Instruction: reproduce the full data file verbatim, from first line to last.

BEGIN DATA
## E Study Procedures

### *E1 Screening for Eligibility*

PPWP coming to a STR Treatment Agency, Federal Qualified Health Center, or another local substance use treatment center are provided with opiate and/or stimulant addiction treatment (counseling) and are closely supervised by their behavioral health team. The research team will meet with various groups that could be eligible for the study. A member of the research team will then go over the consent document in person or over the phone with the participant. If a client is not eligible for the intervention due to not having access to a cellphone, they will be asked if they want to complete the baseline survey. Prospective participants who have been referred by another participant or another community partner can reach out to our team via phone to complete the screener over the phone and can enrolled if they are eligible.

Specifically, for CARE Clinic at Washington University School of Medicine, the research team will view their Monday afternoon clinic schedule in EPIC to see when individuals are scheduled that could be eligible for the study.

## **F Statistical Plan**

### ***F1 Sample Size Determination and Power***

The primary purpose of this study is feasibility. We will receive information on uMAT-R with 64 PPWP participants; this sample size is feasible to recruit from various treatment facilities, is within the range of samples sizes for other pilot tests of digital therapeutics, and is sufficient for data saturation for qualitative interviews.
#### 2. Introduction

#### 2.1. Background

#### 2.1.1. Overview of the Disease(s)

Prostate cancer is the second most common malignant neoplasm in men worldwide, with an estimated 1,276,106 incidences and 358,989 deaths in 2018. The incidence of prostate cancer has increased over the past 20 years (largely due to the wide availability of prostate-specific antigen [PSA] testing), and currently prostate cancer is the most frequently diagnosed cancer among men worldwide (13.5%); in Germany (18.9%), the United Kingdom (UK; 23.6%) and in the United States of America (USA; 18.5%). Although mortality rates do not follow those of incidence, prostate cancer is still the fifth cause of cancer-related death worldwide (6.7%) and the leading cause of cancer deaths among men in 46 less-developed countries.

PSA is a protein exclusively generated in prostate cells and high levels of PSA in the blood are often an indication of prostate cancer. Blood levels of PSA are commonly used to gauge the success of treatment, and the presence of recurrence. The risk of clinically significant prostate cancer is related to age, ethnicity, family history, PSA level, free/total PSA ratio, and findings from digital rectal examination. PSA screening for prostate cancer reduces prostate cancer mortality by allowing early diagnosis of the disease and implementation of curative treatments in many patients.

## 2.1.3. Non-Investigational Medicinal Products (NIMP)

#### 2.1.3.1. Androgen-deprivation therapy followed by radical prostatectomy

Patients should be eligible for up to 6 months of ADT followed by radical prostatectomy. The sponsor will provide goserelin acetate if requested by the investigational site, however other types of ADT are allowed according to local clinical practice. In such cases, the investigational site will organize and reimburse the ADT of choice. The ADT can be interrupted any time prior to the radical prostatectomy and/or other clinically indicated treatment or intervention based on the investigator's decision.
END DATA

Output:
## E Study Procedures

### *E1 Screening for Eligibility*

PPWP coming to a STR Treatment Agency, Federal Qualified Health Center, or another local substance use treatment center are provided with opiate and/or stimulant addiction treatment (counseling) and are closely supervised by their behavioral health team. The research team will meet with various groups that could be eligible for the study. A member of the research team will then go over the consent document in person or over the phone with the participant. If a client is not eligible for the intervention due to not having access to a cellphone, they will be asked if they want to complete the baseline survey. Prospective participants who have been referred by another participant or another community partner can reach out to our team via phone to complete the screener over the phone and can enrolled if they are eligible.

Specifically, for CARE Clinic at Washington University School of Medicine, the research team will view their Monday afternoon clinic schedule in EPIC to see when individuals are scheduled that could be eligible for the study.

## **F Statistical Plan**

### ***F1 Sample Size Determination and Power***

The primary purpose of this study is feasibility. We will receive information on uMAT-R with 64 PPWP participants; this sample size is feasible to recruit from various treatment facilities, is within the range of samples sizes for other pilot tests of digital therapeutics, and is sufficient for data saturation for qualitative interviews.
#### 2. Introduction

#### 2.1. Background

#### 2.1.1. Overview of the Disease(s)

Prostate cancer is the second most common malignant neoplasm in men worldwide, with an estimated 1,276,106 incidences and 358,989 deaths in 2018. The incidence of prostate cancer has increased over the past 20 years (largely due to the wide availability of prostate-specific antigen [PSA] testing), and currently prostate cancer is the most frequently diagnosed cancer among men worldwide (13.5%); in Germany (18.9%), the United Kingdom (UK; 23.6%) and in the United States of America (USA; 18.5%). Although mortality rates do not follow those of incidence, prostate cancer is still the fifth cause of cancer-related death worldwide (6.7%) and the leading cause of cancer deaths among men in 46 less-developed countries.

PSA is a protein exclusively generated in prostate cells and high levels of PSA in the blood are often an indication of prostate cancer. Blood levels of PSA are commonly used to gauge the success of treatment, and the presence of recurrence. The risk of clinically significant prostate cancer is related to age, ethnicity, family history, PSA level, free/total PSA ratio, and findings from digital rectal examination. PSA screening for prostate cancer reduces prostate cancer mortality by allowing early diagnosis of the disease and implementation of curative treatments in many patients.

## 2.1.3. Non-Investigational Medicinal Products (NIMP)

#### 2.1.3.1. Androgen-deprivation therapy followed by radical prostatectomy

Patients should be eligible for up to 6 months of ADT followed by radical prostatectomy. The sponsor will provide goserelin acetate if requested by the investigational site, however other types of ADT are allowed according to local clinical practice. In such cases, the investigational site will organize and reimburse the ADT of choice. The ADT can be interrupted any time prior to the radical prostatectomy and/or other clinically indicated treatment or intervention based on the investigator's decision.